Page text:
"Father of all! in every age,
In every clime, adored,
By saint, by savage, and by sage,
Jehovah, Jove, or Lord!"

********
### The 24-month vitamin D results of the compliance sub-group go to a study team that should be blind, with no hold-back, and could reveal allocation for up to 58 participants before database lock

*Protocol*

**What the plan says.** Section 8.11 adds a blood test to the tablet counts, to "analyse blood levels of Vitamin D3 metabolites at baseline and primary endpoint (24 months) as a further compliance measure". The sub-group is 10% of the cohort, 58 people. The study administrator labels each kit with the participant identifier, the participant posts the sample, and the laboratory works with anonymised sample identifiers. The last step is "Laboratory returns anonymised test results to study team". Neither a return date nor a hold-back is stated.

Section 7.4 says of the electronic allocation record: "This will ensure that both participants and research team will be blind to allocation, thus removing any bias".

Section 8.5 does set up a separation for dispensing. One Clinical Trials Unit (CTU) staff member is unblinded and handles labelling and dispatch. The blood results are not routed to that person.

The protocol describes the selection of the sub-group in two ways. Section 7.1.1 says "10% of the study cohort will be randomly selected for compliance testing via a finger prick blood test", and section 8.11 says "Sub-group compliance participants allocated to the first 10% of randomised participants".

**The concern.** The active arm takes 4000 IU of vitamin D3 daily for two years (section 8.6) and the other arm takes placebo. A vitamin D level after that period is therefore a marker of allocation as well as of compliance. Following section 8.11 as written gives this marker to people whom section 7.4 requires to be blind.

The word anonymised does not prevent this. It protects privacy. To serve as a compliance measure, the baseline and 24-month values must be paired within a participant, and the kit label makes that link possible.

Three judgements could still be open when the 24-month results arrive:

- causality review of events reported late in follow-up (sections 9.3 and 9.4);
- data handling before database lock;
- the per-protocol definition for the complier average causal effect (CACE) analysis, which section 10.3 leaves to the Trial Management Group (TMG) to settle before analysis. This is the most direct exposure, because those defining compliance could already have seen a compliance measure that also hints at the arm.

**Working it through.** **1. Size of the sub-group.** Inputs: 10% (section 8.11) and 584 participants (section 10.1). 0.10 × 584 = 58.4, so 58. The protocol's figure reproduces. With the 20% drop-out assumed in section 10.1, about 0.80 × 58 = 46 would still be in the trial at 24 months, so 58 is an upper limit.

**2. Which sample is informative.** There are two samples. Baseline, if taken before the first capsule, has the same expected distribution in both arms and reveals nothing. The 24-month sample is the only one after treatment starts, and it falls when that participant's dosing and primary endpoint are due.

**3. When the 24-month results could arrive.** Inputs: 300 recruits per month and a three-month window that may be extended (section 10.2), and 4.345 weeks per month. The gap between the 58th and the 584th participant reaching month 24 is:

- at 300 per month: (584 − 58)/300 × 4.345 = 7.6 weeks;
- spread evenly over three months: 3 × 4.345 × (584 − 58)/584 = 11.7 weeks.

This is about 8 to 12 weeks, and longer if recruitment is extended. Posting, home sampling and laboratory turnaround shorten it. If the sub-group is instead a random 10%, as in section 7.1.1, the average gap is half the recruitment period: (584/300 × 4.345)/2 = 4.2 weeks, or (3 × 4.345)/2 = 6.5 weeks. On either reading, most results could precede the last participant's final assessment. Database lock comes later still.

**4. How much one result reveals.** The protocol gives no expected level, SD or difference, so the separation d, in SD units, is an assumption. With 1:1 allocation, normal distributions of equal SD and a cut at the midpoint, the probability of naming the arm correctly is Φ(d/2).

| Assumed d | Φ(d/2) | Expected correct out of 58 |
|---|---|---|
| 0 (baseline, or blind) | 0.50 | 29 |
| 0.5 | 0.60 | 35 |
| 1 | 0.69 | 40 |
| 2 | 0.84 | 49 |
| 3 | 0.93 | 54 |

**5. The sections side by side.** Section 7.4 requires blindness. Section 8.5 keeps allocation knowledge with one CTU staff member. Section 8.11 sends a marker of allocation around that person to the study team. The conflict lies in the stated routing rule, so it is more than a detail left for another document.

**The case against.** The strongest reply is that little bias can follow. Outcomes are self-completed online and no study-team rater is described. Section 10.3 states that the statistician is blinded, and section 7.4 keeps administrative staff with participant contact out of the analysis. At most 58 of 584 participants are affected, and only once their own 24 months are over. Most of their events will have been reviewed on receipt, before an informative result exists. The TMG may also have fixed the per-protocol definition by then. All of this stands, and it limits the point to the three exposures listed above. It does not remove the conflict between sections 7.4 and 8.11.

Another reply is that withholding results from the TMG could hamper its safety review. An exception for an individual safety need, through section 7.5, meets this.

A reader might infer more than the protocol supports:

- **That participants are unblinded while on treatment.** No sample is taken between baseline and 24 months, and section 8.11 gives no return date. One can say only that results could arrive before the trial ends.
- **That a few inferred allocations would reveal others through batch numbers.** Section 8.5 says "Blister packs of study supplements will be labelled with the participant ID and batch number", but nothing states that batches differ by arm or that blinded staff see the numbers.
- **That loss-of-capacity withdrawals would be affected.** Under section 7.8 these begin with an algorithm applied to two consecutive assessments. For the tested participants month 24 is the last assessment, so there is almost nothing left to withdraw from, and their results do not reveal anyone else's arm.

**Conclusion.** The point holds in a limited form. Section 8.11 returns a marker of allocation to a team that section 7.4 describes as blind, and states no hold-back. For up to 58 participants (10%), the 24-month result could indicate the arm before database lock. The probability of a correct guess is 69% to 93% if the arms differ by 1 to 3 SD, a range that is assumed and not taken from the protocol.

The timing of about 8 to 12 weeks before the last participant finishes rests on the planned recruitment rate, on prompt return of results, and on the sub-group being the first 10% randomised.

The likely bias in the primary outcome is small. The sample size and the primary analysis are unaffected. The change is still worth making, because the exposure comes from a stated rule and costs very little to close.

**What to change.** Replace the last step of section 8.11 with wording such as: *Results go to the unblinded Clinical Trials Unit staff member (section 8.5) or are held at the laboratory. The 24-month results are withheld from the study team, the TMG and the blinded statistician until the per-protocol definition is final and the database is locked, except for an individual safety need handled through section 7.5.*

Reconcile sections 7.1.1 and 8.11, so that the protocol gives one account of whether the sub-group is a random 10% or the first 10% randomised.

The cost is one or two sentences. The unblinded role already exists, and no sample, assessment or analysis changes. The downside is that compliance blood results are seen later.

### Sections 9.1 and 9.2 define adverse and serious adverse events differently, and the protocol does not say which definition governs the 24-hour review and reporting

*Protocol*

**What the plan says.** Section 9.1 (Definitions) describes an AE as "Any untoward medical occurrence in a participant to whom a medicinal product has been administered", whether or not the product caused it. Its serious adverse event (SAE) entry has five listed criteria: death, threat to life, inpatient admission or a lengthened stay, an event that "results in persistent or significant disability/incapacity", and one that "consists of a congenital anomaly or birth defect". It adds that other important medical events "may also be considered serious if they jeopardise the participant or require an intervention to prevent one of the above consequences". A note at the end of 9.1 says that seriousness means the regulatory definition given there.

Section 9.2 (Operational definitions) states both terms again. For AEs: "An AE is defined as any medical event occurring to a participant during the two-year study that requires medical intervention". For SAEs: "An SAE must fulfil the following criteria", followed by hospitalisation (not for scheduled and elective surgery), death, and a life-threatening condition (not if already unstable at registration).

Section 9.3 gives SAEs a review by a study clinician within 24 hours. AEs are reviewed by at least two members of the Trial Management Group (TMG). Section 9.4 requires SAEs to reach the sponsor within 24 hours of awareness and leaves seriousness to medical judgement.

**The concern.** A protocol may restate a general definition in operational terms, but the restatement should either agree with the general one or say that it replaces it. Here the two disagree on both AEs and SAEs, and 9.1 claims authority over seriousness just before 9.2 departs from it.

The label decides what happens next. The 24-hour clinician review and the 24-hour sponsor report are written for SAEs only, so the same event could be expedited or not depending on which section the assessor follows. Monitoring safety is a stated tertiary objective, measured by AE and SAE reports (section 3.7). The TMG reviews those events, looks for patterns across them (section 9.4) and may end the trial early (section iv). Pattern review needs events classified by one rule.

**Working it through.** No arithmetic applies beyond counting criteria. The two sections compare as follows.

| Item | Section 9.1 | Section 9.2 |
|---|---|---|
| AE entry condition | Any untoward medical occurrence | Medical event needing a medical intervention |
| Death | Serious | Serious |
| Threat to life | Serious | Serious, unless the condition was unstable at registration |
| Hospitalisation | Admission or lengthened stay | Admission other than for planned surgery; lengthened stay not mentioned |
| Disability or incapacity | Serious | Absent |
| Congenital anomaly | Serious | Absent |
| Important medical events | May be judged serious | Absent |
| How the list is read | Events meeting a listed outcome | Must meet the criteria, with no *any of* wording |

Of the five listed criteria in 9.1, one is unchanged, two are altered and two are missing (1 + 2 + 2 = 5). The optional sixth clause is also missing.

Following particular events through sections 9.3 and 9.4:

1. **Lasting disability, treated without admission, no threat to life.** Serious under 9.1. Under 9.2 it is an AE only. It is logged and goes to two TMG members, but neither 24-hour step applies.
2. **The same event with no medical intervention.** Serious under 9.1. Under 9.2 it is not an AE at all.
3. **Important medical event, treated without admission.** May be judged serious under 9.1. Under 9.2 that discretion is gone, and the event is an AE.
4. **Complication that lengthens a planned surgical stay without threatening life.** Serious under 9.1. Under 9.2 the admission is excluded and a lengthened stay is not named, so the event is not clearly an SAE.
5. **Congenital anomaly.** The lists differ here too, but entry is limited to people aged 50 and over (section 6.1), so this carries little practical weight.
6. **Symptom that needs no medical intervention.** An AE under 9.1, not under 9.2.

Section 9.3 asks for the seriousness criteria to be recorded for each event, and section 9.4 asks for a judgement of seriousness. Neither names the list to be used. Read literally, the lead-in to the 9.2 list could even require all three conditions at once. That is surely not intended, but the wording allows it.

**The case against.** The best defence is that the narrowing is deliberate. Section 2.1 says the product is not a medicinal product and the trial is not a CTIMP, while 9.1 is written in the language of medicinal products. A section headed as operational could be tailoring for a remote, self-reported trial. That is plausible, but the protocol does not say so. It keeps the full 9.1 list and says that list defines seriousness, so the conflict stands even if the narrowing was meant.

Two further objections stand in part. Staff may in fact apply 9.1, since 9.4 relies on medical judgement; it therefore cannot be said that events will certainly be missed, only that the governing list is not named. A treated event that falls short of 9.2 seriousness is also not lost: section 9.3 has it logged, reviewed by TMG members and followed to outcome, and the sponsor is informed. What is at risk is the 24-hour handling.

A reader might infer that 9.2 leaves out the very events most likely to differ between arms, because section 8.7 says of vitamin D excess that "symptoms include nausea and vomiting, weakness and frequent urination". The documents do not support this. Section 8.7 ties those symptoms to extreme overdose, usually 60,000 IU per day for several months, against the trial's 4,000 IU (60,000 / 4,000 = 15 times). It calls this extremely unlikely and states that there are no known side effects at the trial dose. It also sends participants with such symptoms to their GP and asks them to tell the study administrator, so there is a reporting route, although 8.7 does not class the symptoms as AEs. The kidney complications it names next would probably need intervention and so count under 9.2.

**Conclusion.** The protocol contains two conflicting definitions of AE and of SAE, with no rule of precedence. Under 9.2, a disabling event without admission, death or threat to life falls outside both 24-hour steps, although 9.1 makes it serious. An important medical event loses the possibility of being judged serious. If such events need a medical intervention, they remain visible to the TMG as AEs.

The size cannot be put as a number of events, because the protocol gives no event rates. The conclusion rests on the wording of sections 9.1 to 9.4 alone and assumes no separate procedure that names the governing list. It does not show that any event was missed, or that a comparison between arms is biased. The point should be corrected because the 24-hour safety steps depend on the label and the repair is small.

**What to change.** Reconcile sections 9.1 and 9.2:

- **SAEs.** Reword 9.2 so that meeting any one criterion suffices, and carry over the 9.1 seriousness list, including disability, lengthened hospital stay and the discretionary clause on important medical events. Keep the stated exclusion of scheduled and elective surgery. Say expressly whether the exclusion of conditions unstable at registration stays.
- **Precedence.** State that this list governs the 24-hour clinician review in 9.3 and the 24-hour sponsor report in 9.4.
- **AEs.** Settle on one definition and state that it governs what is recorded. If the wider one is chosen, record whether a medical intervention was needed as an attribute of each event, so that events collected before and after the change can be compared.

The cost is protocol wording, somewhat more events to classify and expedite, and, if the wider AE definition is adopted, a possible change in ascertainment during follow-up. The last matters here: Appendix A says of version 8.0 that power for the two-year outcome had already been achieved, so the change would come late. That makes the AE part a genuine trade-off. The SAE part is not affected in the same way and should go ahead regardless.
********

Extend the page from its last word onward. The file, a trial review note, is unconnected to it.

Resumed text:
The Christian, believing his to be the "One Religion," as a recent Bampton Lecturer termed it, too often forgets that his system is a recomposition of rays of a religious light which was decomposed in the prismatic minds of earlier men. And further, with a change of metaphor, if Christianity has flourished and fructified through eighteen centuries, it must not be denied that it is a graft upon an old stock which through fifteen previous centuries had borne abundant fruit. The same course must be adopted still. We find men everywhere holding some truth; we add further truth; until, as a chemist would say, we saturate the solution, which upon evaporation produces a crystallized life of entirely new colour and quality and form. Thus Professor Nilsson writes: "Every religious change in a people is, in fact, only an intermixture of religions; because the new religion, whether received by means of convincing arguments, or enforced by the eloquence of fire and sword, cannot at once tear up all the wide-spreading roots by which its forerunner has grown in the heart of the people; this must be the work of many years, perhaps of many generations." 108 We cannot better close this lengthy introduction than by reminding Christians of the saying of their Great and Good Teacher, "I am not come to destroy, but to fulfil."